cooperation with others, following rules, and ability to play and work with other children” (“Domains and Subdomains,” para. 2).
Because language play requires interaction between an adult and child or group of children, it can gently immerse children in the
social expectations about how to play and how to follow rules.
The social world of children begins with their families; their experiences predicate how they interact with others outside of the home.
Language play models mores of social interaction. As babies’ brains are formed to imitate behaviours (Hendrix, Palmer, Tashis, &
Winner, 2013), they quickly learn conventions. For example, in Western culture, we value eye contact, which shows the need for
children to participate in joint attention, that “mutual delight shared with another human being” (p. 6). The following rhyme elicits
eye-to-eye engagement:
Two little eyes to look around.
Two little ears to hear each sound.
One little nose to smell what’s sweet.
One little mouth that loves to eat! (Cobb, 2007, p. 92)
Cradle your baby with one arm so that you are face to face. With your other hand, lightly touch her corresponding
body parts as you say them. You can also lay your baby on her back and give her a little face massage. This positive
touch and eye contact foster overall brain development (Cobb, 2007). It is also a great rhyme to say while eating.
As children grow, their scope of shared attention widens to include activities with people outside their families. Between 36 and 42
months, children are able to participate in circle games (Voress & Pearson, 2013). This interaction, in turn, supports their increasing
capacity to understand others’ thoughts and feelings, known as “theory of mind” (Robinson, 2007). This social building block is
essential for children to successfully play/interact with each other and create friendships. The following circle game has delighted
children for centuries:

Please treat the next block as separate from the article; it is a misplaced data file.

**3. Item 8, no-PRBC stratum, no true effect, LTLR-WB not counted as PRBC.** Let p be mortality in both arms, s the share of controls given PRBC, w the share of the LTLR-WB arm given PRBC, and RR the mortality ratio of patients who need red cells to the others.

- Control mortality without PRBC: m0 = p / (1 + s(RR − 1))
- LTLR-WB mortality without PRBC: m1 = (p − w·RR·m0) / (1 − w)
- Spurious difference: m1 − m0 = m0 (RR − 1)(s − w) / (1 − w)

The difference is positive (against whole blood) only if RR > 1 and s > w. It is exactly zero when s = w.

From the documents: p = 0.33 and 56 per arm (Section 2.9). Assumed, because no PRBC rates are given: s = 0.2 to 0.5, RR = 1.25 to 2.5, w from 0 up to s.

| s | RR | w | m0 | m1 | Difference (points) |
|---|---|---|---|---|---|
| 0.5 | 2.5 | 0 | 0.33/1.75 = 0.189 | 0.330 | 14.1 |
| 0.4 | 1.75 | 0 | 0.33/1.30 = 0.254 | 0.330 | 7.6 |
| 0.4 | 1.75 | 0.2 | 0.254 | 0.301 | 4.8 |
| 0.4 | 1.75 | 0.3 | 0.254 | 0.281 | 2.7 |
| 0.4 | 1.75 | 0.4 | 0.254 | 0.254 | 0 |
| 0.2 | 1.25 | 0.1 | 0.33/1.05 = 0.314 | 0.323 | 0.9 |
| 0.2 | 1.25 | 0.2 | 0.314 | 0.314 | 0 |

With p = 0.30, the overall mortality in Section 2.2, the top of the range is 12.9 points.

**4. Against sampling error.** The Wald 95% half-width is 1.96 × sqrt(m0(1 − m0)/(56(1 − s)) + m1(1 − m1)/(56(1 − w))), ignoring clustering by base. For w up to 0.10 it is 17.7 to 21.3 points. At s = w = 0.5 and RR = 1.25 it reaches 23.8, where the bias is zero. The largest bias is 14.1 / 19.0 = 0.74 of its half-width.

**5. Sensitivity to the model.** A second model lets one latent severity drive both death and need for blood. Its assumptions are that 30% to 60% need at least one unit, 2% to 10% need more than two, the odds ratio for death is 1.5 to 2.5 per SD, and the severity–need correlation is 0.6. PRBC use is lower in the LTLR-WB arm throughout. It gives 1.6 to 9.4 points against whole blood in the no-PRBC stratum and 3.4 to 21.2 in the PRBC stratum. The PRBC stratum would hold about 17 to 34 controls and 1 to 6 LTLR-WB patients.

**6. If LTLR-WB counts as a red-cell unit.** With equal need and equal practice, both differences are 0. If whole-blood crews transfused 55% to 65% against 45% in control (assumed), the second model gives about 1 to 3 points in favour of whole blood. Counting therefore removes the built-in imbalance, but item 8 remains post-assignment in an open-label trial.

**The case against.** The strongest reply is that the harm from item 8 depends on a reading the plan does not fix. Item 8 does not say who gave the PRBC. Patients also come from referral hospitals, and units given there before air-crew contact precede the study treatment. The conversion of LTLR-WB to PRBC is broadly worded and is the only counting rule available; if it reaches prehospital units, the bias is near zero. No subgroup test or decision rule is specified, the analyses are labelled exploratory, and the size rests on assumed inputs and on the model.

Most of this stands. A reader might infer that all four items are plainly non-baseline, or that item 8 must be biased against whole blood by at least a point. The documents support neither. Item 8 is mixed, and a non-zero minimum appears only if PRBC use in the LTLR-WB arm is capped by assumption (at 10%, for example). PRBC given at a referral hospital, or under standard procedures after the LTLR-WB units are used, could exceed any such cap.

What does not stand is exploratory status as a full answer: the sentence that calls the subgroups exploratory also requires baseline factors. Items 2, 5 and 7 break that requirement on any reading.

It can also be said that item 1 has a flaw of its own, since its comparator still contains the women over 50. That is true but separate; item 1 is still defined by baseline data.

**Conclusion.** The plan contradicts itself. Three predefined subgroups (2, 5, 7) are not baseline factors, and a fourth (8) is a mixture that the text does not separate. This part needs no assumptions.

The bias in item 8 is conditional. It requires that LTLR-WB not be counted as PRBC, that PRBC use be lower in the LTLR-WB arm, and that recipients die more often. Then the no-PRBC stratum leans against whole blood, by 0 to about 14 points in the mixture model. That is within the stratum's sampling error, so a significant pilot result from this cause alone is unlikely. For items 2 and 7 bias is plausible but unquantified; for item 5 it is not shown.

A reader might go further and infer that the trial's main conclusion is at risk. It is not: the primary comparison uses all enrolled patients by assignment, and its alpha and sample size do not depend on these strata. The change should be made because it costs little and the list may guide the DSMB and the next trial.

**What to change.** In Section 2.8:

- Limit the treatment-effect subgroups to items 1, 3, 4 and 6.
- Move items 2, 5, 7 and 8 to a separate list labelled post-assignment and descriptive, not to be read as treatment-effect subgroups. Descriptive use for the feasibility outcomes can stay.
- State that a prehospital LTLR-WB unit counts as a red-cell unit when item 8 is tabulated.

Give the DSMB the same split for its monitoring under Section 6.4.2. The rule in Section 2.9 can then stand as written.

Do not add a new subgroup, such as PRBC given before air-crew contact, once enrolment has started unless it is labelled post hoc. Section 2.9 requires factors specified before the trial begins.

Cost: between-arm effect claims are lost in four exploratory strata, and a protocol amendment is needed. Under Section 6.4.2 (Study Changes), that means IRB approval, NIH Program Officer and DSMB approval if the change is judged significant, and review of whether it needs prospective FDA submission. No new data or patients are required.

Ring around the rosie,
A pocket full of posies.
Husha, husha,
We all fall down! (Cobb, 2007, p. 86)
Ask everyone in your group to hold hands and walk in a circle and then fall together for the last line. Children must
work together to smoothly execute this rhyme. I am always delighted by the children’s joy when we “all fall down.”
Besides joint attention, it is important for children to follow rules, for social and safety reasons. Preschoolers are able to follow two- to
three-step directions (HealthLink BC, 2015), allowing them to take an active role in games that also require them to follow rules. This
rhyme works well in the classroom:
If you’re wearing red today,
Red today, red today,
If you’re wearing red today,
Stand up and shout hurray. (Cobb, 1996, p. 55)
Sing this to the tune of “Mary Had a Little Lamb.” It is easily adapted to help children transition between activities.
For example, change the direction in the last line: “Line up to wash your hands.” Children must practise self-
control during this song. Waiting for the appropriate time to do the action may be challenging for those busy kids
who like to leap into movement.
In summary, the interactive nature of language play supports the building blocks of social competence. Babies learn about joint
attention, which later helps them, as preschoolers, to play cooperatively with other children. Children are also required to follow rules,
and rhymes and songs present directions in a fun and engaging way.
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Emotional maturity
The EDI states that the domain of emotional maturity “includes the ability to think before acting, a balance between too fearful and too
impulsive, an ability to deal with feelings at an age-appropriate level, and empathetic response to other people’s feelings” (“Domains
and Subdomains,” para. 3). Any discussion of children’s emotional lives must begin by recognizing the power of attachment, their
affectional bond with caregivers (Music, 2016). Children feel more secure, and they are better able to self-regulate and understand